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Free to Decide: Confessions of a Former Calvinist

The story is told of a group of people who disagreed over the issue of predestination so they divided themselves into two separate camps. One camp existed for the predestinarians and another for those who emphasized the free will of man. A single undecided man was stranded in between. Since he wasn’t sure what to do, he went and tried to join the predestinarian camp. They refused to allow his entrance, saying, “You can’t be here if you choose to be here, you must be called.” So in concession, he made his way to the free will camp. They too, rejected the poor man, stating, “You can’t be here if you were sent, you must choose to be here of your own free will.”

I have often felt like that man in my own struggle to understand and reconcile God’s sovereignty and man’s free agency. My own struggle began shortly after my surrender to the gospel ministry, as I entered the student body at Central Baptist College in Conway, Arkansas. Calvinism and the “doctrines of grace” were a constant source of controversy among the overzealous ministerial students. We would often stay up until the wee hours of the mourning in our dorm rooms, debating the eternal decrees of the Almighty. Our pursuit was not so much to understand the God who had saved us, but rather to have a keen grasp on our theology, and if I might admit, to entertain ourselves by feeling intellectually astute.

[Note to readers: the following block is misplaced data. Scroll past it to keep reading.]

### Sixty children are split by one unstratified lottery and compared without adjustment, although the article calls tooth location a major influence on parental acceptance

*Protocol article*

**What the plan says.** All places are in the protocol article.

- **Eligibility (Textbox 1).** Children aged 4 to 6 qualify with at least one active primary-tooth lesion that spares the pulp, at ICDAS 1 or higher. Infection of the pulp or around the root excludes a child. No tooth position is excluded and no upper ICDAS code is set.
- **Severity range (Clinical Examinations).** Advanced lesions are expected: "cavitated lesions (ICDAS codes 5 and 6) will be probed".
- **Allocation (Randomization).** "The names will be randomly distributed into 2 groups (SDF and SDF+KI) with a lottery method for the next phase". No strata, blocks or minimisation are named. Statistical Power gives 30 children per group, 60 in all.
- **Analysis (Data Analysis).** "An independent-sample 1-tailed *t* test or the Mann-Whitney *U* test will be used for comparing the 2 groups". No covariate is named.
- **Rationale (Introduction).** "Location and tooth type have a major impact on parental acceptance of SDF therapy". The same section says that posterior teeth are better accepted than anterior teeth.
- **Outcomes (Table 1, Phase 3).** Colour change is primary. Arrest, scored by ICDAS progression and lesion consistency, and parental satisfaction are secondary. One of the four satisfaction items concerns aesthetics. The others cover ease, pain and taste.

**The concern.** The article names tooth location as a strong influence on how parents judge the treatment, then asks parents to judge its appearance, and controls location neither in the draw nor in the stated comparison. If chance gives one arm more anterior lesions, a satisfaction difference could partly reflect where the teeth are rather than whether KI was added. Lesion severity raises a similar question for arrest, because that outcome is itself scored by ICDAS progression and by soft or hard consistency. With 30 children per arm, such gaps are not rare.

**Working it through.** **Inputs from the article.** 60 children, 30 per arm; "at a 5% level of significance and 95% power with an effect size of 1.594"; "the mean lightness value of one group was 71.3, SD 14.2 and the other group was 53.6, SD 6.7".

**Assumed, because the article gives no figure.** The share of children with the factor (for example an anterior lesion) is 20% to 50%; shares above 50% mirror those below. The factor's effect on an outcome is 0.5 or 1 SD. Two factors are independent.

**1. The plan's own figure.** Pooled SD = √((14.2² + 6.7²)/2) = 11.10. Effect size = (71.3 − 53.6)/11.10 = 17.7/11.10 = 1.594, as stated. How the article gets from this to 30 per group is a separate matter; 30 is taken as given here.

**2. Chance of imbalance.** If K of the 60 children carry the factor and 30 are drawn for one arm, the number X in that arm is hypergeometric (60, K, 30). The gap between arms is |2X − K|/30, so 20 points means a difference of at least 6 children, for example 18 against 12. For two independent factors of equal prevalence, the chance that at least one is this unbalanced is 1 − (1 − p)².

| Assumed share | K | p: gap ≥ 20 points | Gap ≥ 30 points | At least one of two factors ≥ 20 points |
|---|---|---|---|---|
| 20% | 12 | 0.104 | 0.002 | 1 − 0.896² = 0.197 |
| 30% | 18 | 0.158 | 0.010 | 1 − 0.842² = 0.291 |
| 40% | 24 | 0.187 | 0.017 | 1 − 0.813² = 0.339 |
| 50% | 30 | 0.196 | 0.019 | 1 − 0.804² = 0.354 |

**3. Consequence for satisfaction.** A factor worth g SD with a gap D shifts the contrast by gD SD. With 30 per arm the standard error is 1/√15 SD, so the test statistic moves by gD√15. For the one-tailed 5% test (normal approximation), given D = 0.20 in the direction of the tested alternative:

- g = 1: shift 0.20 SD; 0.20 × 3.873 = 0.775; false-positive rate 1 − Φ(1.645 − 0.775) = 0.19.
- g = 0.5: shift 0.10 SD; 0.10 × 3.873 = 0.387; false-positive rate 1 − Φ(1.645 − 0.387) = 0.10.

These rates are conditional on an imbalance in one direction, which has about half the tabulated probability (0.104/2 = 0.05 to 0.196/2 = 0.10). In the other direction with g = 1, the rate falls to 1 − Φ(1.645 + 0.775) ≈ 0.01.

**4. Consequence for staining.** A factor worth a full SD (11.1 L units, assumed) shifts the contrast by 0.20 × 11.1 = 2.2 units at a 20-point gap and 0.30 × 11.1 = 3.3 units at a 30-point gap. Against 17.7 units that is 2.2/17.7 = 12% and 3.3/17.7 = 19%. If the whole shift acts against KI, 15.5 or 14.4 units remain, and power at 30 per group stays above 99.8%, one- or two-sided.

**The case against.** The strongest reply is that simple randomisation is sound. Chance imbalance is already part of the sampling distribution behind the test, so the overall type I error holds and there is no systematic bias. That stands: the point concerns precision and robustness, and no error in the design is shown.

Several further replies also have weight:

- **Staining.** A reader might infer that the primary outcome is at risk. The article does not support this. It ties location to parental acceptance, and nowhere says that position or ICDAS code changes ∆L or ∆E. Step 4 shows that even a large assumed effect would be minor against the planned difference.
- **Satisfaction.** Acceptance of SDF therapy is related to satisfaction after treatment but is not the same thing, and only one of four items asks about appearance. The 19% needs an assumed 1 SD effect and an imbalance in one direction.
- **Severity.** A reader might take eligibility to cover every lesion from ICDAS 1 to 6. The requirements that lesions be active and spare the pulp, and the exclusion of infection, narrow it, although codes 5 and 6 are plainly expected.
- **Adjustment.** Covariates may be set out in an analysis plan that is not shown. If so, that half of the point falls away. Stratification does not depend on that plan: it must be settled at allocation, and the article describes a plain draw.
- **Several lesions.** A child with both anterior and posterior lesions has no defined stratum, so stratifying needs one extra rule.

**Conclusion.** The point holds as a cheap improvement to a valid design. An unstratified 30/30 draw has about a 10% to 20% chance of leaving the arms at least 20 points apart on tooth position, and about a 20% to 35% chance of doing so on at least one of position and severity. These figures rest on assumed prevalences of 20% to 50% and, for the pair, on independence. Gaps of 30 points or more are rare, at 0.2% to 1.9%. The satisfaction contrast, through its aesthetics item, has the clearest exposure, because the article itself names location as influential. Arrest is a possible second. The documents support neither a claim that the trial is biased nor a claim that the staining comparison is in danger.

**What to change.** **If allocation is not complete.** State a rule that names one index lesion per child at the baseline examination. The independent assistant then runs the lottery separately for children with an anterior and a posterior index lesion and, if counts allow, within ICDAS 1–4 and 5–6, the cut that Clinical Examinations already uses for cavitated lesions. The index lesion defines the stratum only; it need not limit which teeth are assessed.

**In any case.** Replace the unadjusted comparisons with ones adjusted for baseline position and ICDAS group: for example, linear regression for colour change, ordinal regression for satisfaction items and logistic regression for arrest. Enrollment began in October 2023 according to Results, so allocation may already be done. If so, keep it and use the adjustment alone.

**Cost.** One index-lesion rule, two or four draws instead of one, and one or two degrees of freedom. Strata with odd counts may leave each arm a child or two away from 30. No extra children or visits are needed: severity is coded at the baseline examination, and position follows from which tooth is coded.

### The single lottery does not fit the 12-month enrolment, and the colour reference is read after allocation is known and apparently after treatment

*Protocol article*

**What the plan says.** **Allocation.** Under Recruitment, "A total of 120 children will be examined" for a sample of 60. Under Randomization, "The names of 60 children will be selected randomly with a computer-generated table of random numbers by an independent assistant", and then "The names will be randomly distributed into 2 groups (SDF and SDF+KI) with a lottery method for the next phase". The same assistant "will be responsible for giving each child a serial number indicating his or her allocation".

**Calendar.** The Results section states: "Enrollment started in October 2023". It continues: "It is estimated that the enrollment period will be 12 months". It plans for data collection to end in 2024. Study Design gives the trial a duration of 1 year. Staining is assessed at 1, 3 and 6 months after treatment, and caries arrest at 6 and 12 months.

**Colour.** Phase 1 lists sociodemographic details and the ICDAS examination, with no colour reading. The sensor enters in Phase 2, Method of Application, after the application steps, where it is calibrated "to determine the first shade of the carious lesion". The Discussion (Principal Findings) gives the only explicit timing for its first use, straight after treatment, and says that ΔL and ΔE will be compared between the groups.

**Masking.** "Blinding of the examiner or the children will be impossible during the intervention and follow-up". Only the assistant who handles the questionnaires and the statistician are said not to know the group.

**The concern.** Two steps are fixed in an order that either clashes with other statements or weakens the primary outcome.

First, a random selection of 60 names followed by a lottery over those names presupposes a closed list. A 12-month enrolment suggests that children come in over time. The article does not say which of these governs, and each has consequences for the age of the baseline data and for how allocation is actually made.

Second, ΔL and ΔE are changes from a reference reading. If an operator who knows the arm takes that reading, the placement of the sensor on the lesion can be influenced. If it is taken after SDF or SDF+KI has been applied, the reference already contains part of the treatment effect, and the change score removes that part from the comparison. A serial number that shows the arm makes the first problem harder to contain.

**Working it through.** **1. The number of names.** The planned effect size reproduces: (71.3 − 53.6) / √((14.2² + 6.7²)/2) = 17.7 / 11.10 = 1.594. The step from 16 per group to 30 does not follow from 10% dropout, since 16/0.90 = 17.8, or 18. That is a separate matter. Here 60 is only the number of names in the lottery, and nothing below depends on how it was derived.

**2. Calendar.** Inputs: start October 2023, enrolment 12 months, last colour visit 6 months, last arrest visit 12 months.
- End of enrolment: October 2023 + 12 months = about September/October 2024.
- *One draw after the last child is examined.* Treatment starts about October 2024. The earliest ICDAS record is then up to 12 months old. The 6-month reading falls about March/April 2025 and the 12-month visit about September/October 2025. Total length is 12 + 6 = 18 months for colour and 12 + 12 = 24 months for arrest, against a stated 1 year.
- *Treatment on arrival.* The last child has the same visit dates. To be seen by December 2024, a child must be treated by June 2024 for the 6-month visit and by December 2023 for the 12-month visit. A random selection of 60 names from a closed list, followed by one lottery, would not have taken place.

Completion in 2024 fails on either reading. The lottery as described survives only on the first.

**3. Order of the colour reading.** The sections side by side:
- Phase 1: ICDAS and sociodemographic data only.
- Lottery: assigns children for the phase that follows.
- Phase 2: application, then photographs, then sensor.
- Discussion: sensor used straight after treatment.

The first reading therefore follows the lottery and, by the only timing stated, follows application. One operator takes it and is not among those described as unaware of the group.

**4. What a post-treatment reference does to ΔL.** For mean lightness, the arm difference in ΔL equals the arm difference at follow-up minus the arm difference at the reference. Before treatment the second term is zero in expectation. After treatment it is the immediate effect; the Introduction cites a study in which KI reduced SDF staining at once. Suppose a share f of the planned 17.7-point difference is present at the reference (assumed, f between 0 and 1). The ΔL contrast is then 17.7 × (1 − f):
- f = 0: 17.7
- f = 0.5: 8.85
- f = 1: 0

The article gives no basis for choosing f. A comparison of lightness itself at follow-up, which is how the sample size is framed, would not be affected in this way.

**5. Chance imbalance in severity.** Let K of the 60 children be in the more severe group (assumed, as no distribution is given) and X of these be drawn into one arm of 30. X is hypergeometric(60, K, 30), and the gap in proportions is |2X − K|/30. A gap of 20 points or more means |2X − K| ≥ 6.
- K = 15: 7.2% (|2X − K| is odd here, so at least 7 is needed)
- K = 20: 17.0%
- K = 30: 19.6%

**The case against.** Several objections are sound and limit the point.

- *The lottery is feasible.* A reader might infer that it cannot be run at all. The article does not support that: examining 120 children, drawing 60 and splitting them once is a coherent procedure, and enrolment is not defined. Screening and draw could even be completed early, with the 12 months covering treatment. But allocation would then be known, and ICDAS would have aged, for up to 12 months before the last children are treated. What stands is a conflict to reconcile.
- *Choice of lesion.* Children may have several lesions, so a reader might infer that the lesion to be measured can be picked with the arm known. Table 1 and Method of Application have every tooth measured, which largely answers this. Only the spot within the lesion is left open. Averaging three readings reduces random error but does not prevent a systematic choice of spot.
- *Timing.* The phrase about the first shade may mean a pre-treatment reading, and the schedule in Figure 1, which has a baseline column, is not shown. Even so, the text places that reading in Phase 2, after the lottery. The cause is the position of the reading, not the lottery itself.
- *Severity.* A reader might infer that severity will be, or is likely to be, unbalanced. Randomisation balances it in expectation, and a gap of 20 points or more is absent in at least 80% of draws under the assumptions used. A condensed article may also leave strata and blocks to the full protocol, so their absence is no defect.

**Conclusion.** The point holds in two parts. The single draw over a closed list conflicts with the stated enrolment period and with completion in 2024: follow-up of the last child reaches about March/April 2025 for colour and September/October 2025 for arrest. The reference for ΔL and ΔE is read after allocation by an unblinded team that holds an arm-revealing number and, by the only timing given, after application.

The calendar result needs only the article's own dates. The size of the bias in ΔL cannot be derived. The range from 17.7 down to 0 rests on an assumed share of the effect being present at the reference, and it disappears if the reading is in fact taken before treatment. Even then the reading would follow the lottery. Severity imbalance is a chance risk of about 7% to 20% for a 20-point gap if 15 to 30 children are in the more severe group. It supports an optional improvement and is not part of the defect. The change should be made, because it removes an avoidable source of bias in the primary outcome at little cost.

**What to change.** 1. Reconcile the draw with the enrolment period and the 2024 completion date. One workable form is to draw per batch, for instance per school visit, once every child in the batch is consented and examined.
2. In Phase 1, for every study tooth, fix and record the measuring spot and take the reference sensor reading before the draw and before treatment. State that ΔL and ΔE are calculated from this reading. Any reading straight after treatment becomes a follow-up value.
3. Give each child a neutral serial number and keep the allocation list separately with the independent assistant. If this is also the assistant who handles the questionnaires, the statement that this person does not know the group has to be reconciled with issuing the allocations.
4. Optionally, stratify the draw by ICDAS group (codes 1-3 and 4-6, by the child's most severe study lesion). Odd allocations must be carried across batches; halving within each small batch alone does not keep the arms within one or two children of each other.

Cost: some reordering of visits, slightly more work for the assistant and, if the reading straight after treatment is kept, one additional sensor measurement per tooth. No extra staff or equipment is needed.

My pursuit of an understanding continued as I devoured the writings of John Calvin, Lorraine Boettner, and R. C. Sproul. John Piper’s popularity had not yet reached our small school in central Arkansas but we were quite familiar with the scholarly perspective of Dr. John MacArthur. (May I make an aside to say that these are godly men who have done much good for the cause of biblical inerrancy and other areas of conservative theology.) I was particularly drawn to the well-known Reformed writers because of the great appeal of their emphasis on the “five solas:” (in English only…) the Scriptures alone teach us salvation by grace alone through faith alone in Jesus Christ alone to the glory of God alone. I affirm these solas to this day, but I no longer believe them to be the product of the Reformation, but rather the natural conclusion of a right exegesis of the Bible. Thankfully the Reformers simply stumbled onto truths held by the ancients, and by ancestral Baptists throughout their centuries of underground faith as well.

Only a few years ago, I would have proudly labeled myself a Calvinist and I had my arguments in tact to defend my position. I found myself teaching these truths in my pulpit ministry, unwilling to give a universal invitation to anyone who would want to be saved. Rather I qualified my invitations with such phrases as, “If God is dealing with you, then come…” My intent was to avoid “casting my pearls before swine.” I had two basic approaches to defending my incorrect theology. One approach was to run to the familiar proof texts such as Ephesians 1:3-14, John 6:43-46, and Romans 8:28-30. The other was to twist my opponents’ words using human logic. In fact, my first confession would be that Calvinism had a strong appeal to my own appetite for that which was intellectually challenging.